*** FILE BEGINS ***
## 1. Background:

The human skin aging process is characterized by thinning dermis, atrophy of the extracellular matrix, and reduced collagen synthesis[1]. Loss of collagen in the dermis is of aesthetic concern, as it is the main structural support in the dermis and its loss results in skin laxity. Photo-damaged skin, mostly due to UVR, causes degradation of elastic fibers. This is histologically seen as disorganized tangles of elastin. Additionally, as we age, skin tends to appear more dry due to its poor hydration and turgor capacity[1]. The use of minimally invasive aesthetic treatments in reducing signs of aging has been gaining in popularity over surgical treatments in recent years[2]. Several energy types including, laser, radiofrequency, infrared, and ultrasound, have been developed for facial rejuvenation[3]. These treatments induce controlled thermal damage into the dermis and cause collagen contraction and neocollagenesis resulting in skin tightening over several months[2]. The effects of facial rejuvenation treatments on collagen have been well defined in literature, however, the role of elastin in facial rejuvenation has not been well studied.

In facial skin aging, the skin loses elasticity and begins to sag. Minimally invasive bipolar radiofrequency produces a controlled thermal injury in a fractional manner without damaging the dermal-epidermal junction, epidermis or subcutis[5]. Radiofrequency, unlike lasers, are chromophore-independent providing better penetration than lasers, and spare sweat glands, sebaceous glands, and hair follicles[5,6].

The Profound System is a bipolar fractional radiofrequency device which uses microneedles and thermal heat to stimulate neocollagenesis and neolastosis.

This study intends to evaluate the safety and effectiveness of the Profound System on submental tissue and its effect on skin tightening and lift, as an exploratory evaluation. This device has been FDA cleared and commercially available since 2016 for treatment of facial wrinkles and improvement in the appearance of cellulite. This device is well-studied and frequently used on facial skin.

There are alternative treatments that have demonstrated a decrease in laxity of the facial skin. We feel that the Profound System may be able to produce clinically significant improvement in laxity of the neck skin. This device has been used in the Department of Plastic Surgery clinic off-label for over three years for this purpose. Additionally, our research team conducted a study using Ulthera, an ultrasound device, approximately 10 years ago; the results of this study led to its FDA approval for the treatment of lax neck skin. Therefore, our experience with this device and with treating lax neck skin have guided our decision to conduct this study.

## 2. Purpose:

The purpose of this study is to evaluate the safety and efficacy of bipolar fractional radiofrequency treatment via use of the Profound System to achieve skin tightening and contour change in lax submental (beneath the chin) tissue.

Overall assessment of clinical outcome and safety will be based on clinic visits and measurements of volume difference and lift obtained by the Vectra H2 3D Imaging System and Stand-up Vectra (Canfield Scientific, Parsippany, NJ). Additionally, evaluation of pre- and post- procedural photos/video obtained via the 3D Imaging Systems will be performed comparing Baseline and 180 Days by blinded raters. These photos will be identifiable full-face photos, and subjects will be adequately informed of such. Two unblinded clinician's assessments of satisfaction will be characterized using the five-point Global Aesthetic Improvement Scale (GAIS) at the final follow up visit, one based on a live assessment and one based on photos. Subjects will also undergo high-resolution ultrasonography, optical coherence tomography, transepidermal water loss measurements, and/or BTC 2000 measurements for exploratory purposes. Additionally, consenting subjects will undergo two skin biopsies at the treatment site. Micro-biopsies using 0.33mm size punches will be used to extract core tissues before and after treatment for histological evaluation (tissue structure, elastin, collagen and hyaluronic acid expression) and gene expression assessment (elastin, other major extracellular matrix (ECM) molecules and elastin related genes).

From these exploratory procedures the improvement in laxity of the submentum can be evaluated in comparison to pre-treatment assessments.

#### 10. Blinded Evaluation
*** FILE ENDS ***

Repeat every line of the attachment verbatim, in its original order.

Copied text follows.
## 1. Background:

The human skin aging process is characterized by thinning dermis, atrophy of the extracellular matrix, and reduced collagen synthesis[1]. Loss of collagen in the dermis is of aesthetic concern, as it is the main structural support in the dermis and its loss results in skin laxity. Photo-damaged skin, mostly due to UVR, causes degradation of elastic fibers. This is histologically seen as disorganized tangles of elastin. Additionally, as we age, skin tends to appear more dry due to its poor hydration and turgor capacity[1]. The use of minimally invasive aesthetic treatments in reducing signs of aging has been gaining in popularity over surgical treatments in recent years[2]. Several energy types including, laser, radiofrequency, infrared, and ultrasound, have been developed for facial rejuvenation[3]. These treatments induce controlled thermal damage into the dermis and cause collagen contraction and neocollagenesis resulting in skin tightening over several months[2]. The effects of facial rejuvenation treatments on collagen have been well defined in literature, however, the role of elastin in facial rejuvenation has not been well studied.

In facial skin aging, the skin loses elasticity and begins to sag. Minimally invasive bipolar radiofrequency produces a controlled thermal injury in a fractional manner without damaging the dermal-epidermal junction, epidermis or subcutis[5]. Radiofrequency, unlike lasers, are chromophore-independent providing better penetration than lasers, and spare sweat glands, sebaceous glands, and hair follicles[5,6].

The Profound System is a bipolar fractional radiofrequency device which uses microneedles and thermal heat to stimulate neocollagenesis and neolastosis.

This study intends to evaluate the safety and effectiveness of the Profound System on submental tissue and its effect on skin tightening and lift, as an exploratory evaluation. This device has been FDA cleared and commercially available since 2016 for treatment of facial wrinkles and improvement in the appearance of cellulite. This device is well-studied and frequently used on facial skin.

There are alternative treatments that have demonstrated a decrease in laxity of the facial skin. We feel that the Profound System may be able to produce clinically significant improvement in laxity of the neck skin. This device has been used in the Department of Plastic Surgery clinic off-label for over three years for this purpose. Additionally, our research team conducted a study using Ulthera, an ultrasound device, approximately 10 years ago; the results of this study led to its FDA approval for the treatment of lax neck skin. Therefore, our experience with this device and with treating lax neck skin have guided our decision to conduct this study.

## 2. Purpose:

The purpose of this study is to evaluate the safety and efficacy of bipolar fractional radiofrequency treatment via use of the Profound System to achieve skin tightening and contour change in lax submental (beneath the chin) tissue.

Overall assessment of clinical outcome and safety will be based on clinic visits and measurements of volume difference and lift obtained by the Vectra H2 3D Imaging System and Stand-up Vectra (Canfield Scientific, Parsippany, NJ). Additionally, evaluation of pre- and post- procedural photos/video obtained via the 3D Imaging Systems will be performed comparing Baseline and 180 Days by blinded raters. These photos will be identifiable full-face photos, and subjects will be adequately informed of such. Two unblinded clinician's assessments of satisfaction will be characterized using the five-point Global Aesthetic Improvement Scale (GAIS) at the final follow up visit, one based on a live assessment and one based on photos. Subjects will also undergo high-resolution ultrasonography, optical coherence tomography, transepidermal water loss measurements, and/or BTC 2000 measurements for exploratory purposes. Additionally, consenting subjects will undergo two skin biopsies at the treatment site. Micro-biopsies using 0.33mm size punches will be used to extract core tissues before and after treatment for histological evaluation (tissue structure, elastin, collagen and hyaluronic acid expression) and gene expression assessment (elastin, other major extracellular matrix (ECM) molecules and elastin related genes).

From these exploratory procedures the improvement in laxity of the submentum can be evaluated in comparison to pre-treatment assessments.

#### 10. Blinded Evaluation